“It’s estimated an extra 175,000 cubic metres of concrete would be required for the road pavement as well as an extra 44,000 tonnes of cement, all of which will come from local suppliers,” Mr Mullighan said.
The heavy construction materials peak body and RA member, Cement Concrete and Aggregates Australia (CCAA), says the decision is set to deliver a raft of benefits for drivers and taxpayers, from better ride quality and fuel economy for heavy vehicles to reduced maintenance costs and network disruption.
“The South Australian Government deserves congratulations for recognising the benefits of concrete pavements and calling for concrete alternatives to be included in the tender process,” CCAA Chief Executive, Ken Slattery, said this week.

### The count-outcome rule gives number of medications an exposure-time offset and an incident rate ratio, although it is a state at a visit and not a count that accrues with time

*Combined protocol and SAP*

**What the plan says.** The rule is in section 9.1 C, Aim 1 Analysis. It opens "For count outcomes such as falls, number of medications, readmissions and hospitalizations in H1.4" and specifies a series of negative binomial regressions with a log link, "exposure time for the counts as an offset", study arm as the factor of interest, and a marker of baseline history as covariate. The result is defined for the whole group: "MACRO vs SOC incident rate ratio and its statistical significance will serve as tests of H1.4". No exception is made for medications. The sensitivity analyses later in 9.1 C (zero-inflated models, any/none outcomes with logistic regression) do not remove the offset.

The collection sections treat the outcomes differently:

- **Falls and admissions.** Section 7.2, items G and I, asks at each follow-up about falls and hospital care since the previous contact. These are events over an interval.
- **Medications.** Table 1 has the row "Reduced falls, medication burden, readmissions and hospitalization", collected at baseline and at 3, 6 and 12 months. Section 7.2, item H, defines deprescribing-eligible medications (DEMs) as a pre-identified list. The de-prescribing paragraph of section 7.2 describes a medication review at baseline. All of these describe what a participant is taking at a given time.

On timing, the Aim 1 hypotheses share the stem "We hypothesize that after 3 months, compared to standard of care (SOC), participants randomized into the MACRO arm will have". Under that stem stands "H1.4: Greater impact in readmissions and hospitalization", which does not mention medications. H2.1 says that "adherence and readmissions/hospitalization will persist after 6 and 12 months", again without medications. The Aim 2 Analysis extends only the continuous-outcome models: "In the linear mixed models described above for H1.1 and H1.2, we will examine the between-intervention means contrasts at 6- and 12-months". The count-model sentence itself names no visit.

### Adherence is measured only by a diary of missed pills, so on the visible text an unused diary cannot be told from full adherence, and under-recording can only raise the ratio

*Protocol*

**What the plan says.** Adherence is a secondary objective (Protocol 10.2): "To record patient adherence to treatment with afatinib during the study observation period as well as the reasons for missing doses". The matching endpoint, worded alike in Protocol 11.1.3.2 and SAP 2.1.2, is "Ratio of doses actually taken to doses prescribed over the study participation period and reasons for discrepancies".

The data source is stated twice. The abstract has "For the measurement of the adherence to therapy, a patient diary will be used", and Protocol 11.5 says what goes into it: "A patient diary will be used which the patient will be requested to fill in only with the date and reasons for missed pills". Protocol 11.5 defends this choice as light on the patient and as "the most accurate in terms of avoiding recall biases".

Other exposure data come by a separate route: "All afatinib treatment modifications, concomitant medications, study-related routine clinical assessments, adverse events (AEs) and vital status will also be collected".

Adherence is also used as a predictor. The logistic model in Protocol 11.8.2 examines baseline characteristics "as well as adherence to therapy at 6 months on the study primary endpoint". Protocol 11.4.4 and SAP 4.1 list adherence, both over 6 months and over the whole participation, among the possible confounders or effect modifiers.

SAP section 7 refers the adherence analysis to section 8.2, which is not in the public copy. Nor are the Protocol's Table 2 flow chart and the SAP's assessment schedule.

“By doing so, they provided the environment for private sector innovation that inspired Lendlease Engineering’s compelling tender and design.”
As part of that innovative design approach, the concrete roadway will incorporate a diamond groove finish to reduce noise and extend the life of the pavement.
Mr Slattery says the inherent durability and strength of the Northern Connector’s concrete road pavement will result in a significant reduction in on-going maintenance requirements and costs.
“Not only is that good news for taxpayers, but it means drivers will also face less delays from network disruptions,” he says.
“Drivers will also notice an improvement in ride quality. And because the concrete pavement has less rolling resistance, heavy vehicle owners in particular will benefit from better fuel consumption.”